In years past, atheists have put up billboards in places like New York City to discourage people from attending church at Christmastime (or any time, for that matter). Now they’re bring their campaign to the Bible Belt.
A report from their own source (news.atheists.org, Dec. 1 – 2,014 years after the reported birth of Jesus) notes: “The billboards feature a young girl writing a letter to Santa; her letter reads, ‘Dear Santa, All I want for Christmas is to skip church! I’m too old for fairy tales.’ The billboards are located in Memphis, Nashville, St. Louis and Fort Smith, Arkansas.”
Of course, the premise of this whole campaign is that Christianity is supposedly a “fairy tale.” But, in fact, Jesus is “the Truth.” Here I’ll focus only on prophecies fulfilled by Jesus. Only God knows the future. Only God could have written the Bible.
I teach an adult Sunday school class of about 60 or so in a Presbyterian church in South Florida. Months before the beginning of the New Year (2014), I asked my class to take a moment and write down one prediction for the New Year. I also wrote down my own “prophecy.”
These were not to be fortune cookie type statements, such as “You will soon meet somebody interesting.” Instead, these were to be some sort of prediction of the future. In our class, how many of us made a correct prediction? There was none – no, not one. (You try it sometime.)
Yet in the Scriptures, we can see some 350 prophecies foretelling the coming of Jesus – including His ancestors, His place of birth, His ministry, His death and His resurrection.
One could argue that He fulfilled some of His prophecies on His own. (This is the essence of the skeptical book “The Passover Plot”). But try choosing your own parents. As to His horrible death, David wrote in 1000 B.C., “They have pierced my hands and my feet.” That was a few hundred years before the Syro-Phonecians invented crucifixion. The Romans later perfected it.
Christ is not the last name of Jesus, but His title. It comes from the Greek word, “Christos,” from the Hebrew word, “Meshiach,” (Messiah). The English translation is: “Anointed One.”
Jesus is the Anointed One described in Psalm 2, where it says that the kings of this world declare war against the Lord and against His Anointed One. (Even the war on Christmas was foretold.)
The Old Testament was written between c.1400-400 B.C., and it gives us a picture of Jesus from the Hebrew prophets.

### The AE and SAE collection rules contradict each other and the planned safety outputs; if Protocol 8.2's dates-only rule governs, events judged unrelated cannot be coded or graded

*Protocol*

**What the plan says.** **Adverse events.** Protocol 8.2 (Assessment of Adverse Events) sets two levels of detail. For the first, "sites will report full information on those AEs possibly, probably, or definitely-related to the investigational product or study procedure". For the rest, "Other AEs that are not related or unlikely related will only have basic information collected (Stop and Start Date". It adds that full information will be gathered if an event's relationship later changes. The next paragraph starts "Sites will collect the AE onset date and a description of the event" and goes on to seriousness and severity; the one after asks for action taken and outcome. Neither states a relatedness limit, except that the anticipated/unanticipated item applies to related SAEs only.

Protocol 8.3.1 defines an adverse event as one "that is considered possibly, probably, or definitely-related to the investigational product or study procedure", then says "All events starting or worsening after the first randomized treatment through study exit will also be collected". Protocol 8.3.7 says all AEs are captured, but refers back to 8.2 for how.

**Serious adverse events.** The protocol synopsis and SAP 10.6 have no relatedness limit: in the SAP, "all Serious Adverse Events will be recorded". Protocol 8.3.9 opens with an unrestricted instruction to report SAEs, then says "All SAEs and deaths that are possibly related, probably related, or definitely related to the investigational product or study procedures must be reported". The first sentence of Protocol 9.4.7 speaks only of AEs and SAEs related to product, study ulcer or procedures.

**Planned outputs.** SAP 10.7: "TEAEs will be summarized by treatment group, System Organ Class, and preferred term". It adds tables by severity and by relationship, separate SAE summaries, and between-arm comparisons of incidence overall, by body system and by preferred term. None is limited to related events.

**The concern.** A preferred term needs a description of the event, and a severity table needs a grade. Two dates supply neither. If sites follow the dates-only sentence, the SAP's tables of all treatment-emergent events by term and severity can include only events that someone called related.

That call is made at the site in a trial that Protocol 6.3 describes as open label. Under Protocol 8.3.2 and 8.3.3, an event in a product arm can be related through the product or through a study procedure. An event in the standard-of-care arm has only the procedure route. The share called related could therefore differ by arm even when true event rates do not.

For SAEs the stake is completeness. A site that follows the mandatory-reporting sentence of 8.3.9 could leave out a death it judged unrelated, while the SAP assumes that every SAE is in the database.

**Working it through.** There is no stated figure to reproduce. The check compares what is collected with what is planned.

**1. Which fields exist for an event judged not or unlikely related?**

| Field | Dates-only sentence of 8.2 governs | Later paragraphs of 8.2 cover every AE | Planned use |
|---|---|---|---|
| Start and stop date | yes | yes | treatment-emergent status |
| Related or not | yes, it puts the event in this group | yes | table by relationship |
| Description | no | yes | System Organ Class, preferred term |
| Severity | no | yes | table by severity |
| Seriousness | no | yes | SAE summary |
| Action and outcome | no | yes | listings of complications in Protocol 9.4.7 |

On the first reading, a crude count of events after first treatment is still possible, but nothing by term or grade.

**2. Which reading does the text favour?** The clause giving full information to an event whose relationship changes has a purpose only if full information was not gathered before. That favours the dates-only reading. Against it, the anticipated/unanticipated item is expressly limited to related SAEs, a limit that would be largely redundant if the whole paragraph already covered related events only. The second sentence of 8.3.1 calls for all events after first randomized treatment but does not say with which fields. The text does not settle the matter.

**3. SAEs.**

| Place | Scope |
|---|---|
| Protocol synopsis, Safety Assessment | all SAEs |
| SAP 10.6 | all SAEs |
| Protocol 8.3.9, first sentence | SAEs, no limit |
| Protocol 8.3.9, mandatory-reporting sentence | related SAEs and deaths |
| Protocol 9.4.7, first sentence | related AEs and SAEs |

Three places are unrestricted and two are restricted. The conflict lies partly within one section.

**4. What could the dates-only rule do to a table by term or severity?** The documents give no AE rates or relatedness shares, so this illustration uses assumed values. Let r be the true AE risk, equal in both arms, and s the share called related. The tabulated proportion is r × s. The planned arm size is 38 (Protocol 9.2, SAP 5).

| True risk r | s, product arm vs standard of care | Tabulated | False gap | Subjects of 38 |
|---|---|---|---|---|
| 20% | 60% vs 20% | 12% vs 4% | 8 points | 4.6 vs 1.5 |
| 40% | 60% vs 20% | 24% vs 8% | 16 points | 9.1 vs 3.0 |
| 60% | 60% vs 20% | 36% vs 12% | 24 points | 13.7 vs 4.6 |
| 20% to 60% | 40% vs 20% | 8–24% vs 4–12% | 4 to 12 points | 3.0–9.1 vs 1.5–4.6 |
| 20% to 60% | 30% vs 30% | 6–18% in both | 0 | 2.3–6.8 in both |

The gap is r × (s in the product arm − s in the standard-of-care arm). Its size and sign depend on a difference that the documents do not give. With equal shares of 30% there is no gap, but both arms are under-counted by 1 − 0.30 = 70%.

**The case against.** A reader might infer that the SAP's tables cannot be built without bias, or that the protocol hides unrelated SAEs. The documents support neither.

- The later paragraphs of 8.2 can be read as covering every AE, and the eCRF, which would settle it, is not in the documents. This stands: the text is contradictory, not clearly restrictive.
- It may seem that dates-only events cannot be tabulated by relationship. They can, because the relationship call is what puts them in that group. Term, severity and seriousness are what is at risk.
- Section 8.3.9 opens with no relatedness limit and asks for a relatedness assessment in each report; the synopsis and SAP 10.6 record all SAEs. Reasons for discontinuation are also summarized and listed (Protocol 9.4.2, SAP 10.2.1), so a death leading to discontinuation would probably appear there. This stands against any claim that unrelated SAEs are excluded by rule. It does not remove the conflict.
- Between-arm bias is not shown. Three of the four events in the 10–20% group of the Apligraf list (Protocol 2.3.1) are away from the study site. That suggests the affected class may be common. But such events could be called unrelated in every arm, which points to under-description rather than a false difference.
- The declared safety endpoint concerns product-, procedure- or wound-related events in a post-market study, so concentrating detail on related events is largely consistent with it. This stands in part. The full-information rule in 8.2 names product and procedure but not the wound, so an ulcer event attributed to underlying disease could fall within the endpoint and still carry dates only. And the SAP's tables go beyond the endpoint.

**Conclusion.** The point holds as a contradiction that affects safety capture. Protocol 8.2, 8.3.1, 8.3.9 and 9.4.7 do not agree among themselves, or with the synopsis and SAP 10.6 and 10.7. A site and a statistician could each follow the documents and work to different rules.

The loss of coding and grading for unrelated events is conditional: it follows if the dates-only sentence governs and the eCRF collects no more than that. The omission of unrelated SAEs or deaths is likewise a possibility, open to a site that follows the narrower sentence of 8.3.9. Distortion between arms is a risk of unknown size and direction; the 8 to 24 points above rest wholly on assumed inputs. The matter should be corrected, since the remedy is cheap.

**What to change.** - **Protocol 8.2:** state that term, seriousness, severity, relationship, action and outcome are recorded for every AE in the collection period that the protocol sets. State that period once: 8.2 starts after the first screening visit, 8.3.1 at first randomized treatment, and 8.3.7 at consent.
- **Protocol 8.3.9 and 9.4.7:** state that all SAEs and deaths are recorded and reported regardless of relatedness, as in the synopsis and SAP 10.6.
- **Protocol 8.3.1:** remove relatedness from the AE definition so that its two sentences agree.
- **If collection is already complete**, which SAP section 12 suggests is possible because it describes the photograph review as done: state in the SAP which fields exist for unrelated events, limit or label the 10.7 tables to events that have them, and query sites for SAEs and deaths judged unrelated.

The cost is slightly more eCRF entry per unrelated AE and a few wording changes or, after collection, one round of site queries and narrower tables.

Consider just a few facts about Christ in the Old Testament:
- “… in you [Abraham] all the families of the earth shall be blessed” (Genesis 12:3, c. 1400 B.C.). “The scepter will not depart from Judah, nor the ruler’s staff from between his feet, until he comes to whom it belongs” (Genesis 49:10, c. 1400 B.C.). The Messiah will come from the line of Abraham, Isaac, Jacob and Judah.
- “I [i.e., God] will raise up your offspring after you [David], who shall come from your body, and I will establish his kingdom. He shall build a house for my name, and I will establish the throne of his kingdom forever” (2 Samuel 7:12-13, c.1000 B.C.).
- “The LORD said to me, ‘You are my Son; today I have begotten you'” (Psalm 2:7, c. 1000 B.C.).
- “Behold, the virgin shall conceive and bear a son, and shall call his name Immanuel [God with us]” (Isaiah 7:14, c. 750 B.C.).
- “But you, O Bethlehem Ephrathah, who are too little to be among the clans of Judah, from you shall come forth for me one who is to be ruler in Israel, whose origin is from of old, from ancient days” (Micah 5:2, c. 720 B.C.).
- “For to us a child is born, to us a son is given; and the government shall be upon his shoulder, and his name shall be called Wonderful Counselor, Mighty God, Everlasting Father, Prince of Peace” (Isaiah 9:6, c. 750 B.C.).
- He will have a forerunner (John the Baptist): “A voice cries: ‘In the wilderness prepare the way of the LORD; make straight in the desert a highway for our God'” (Isaiah 40:3-4, c. 750 B.C.).
- “Behold, your God … will come and save you. Then the eyes of the blind shall be opened, and the ears of the deaf unstopped; then shall the lame man leap like a deer, and the tongue of the mute sing for joy” (Isaiah 35:4-6, c. 750 B.C.).
- “My God, my God, why have you forsaken me? … All who see me mock me … they wag their heads; ‘He trusts in the LORD; let him deliver him; let him rescue him, for he delights in him!’ my strength is dried up like a potsherd, and my tongue sticks to my jaws; you lay me in the dust of death. For dogs encompass me; a company of evildoers encircles me; they have pierced my hands and feet – I can count all my bones – they stare and gloat over me; they divide my garments among them, and for my clothing they cast lots” (Psalm 22:1, 7-8, 15-18, c. 1000 B.C.).
Two chapters of the Old Testament are worth mentioning. Psalm 22 (written 1000 B.C.) has more facts about the crucifixion of Jesus than any one single Gospel. (Of course, if you combine the facts of the crucifixion found in the four Gospels, that exceeds the number of facts of Psalm 22.) Isaiah 53 (c. 750 B.C.) clearly talks about the crucifixion (for our sins) and resurrection of Jesus.
So, this Christmas, defy the atheist – by going to church to celebrate the Truth. Better yet, invite the atheist, so he, too, might learn of Him whose coming was foretold long before His birth.